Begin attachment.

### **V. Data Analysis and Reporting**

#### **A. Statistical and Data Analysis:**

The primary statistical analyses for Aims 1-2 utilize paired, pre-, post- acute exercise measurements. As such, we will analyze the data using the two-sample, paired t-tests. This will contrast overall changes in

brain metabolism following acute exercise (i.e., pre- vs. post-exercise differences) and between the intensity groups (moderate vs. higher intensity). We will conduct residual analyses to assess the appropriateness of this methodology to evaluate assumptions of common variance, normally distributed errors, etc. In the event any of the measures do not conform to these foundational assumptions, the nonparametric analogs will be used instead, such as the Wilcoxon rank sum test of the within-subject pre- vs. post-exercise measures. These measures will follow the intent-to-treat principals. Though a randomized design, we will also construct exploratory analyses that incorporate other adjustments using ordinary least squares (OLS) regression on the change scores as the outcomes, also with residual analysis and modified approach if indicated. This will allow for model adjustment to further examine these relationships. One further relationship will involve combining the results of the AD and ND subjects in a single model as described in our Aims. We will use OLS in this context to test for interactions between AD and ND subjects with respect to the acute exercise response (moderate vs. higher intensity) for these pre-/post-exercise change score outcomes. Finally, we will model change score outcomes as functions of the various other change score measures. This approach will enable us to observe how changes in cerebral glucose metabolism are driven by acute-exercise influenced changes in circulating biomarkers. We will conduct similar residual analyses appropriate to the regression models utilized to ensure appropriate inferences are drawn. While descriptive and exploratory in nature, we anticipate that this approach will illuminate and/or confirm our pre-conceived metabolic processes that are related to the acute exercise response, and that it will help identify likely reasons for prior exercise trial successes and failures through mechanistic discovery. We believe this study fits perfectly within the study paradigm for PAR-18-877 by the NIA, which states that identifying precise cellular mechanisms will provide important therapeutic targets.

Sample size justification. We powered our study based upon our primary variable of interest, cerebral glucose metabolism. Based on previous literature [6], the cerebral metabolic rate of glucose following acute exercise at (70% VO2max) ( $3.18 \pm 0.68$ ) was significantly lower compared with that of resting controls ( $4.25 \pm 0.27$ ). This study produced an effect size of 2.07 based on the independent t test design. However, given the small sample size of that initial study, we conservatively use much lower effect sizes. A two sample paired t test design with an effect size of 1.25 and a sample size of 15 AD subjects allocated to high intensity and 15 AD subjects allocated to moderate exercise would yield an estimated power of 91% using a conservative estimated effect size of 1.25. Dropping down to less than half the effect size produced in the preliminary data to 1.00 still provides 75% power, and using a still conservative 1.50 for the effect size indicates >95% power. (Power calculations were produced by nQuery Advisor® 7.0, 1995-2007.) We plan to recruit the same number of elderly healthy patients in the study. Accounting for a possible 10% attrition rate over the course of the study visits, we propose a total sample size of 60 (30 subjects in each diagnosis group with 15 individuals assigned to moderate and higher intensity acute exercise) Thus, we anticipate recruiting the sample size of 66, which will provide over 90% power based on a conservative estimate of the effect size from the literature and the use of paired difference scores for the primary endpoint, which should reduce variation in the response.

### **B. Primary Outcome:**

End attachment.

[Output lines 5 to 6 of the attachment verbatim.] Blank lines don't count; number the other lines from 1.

Sample size justification. We powered our study based upon our primary variable of interest, cerebral glucose metabolism. Based on previous literature [6], the cerebral metabolic rate of glucose following acute exercise at (70% VO2max) ( $3.18 \pm 0.68$ ) was significantly lower compared with that of resting controls ( $4.25 \pm 0.27$ ). This study produced an effect size of 2.07 based on the independent t test design. However, given the small sample size of that initial study, we conservatively use much lower effect sizes. A two sample paired t test design with an effect size of 1.25 and a sample size of 15 AD subjects allocated to high intensity and 15 AD subjects allocated to moderate exercise would yield an estimated power of 91% using a conservative estimated effect size of 1.25. Dropping down to less than half the effect size produced in the preliminary data to 1.00 still provides 75% power, and using a still conservative 1.50 for the effect size indicates >95% power. (Power calculations were produced by nQuery Advisor® 7.0, 1995-2007.) We plan to recruit the same number of elderly healthy patients in the study. Accounting for a possible 10% attrition rate over the course of the study visits, we propose a total sample size of 60 (30 subjects in each diagnosis group with 15 individuals assigned to moderate and higher intensity acute exercise) Thus, we anticipate recruiting the sample size of 66, which will provide over 90% power based on a conservative estimate of the effect size from the literature and the use of paired difference scores for the primary endpoint, which should reduce variation in the response.

### **B. Primary Outcome:**